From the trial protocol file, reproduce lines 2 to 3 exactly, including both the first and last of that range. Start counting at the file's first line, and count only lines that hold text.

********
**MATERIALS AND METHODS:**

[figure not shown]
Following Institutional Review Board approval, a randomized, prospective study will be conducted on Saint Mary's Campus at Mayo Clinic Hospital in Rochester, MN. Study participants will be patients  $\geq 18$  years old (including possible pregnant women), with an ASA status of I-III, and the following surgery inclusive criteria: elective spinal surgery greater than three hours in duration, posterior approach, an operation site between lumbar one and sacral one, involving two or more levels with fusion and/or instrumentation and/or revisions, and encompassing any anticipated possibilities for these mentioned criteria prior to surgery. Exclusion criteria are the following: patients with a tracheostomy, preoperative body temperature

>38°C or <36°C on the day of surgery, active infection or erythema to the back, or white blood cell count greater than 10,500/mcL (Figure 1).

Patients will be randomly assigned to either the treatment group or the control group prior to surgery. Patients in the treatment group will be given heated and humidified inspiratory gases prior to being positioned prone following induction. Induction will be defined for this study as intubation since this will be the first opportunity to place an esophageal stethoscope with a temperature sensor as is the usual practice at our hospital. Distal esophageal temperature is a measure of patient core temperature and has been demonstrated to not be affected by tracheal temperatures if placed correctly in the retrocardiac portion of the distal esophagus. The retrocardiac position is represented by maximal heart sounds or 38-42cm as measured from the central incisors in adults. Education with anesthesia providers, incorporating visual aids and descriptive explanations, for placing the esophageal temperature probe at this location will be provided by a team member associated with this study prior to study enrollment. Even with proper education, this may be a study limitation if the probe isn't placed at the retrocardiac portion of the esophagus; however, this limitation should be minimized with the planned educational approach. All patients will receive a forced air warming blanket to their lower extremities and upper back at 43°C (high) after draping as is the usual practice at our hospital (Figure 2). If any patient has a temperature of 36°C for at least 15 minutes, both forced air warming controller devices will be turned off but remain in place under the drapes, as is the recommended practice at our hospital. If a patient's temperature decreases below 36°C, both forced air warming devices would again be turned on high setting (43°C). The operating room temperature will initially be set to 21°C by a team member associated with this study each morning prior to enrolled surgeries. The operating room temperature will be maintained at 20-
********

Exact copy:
[figure not shown]
Following Institutional Review Board approval, a randomized, prospective study will be conducted on Saint Mary's Campus at Mayo Clinic Hospital in Rochester, MN. Study participants will be patients  $\geq 18$  years old (including possible pregnant women), with an ASA status of I-III, and the following surgery inclusive criteria: elective spinal surgery greater than three hours in duration, posterior approach, an operation site between lumbar one and sacral one, involving two or more levels with fusion and/or instrumentation and/or revisions, and encompassing any anticipated possibilities for these mentioned criteria prior to surgery. Exclusion criteria are the following: patients with a tracheostomy, preoperative body temperature